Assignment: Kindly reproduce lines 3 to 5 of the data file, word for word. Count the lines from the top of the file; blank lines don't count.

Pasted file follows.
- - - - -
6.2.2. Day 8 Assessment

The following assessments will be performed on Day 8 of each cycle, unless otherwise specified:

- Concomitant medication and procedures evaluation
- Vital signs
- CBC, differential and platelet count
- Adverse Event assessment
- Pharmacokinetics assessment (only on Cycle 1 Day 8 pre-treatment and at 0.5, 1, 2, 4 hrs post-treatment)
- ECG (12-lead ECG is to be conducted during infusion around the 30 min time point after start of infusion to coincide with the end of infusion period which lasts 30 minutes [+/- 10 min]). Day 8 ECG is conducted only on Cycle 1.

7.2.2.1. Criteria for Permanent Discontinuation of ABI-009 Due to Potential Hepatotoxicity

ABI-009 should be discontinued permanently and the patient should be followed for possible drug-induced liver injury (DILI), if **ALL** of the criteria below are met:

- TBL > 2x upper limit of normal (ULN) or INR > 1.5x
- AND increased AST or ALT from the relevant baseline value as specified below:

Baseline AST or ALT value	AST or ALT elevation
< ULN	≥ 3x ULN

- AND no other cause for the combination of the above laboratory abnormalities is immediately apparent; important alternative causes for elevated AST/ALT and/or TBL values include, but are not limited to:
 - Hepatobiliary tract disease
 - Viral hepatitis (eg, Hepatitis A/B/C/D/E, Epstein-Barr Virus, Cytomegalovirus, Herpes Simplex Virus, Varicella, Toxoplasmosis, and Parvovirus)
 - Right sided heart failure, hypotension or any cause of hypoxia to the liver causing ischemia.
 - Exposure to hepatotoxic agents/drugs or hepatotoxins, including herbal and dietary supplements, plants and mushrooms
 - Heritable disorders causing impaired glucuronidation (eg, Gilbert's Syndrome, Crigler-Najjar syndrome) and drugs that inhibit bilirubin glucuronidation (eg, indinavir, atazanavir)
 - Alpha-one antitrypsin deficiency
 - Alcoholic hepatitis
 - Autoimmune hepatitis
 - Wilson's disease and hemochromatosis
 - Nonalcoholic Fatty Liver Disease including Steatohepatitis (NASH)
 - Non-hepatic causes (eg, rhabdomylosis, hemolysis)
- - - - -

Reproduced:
- Concomitant medication and procedures evaluation
- Vital signs
- CBC, differential and platelet count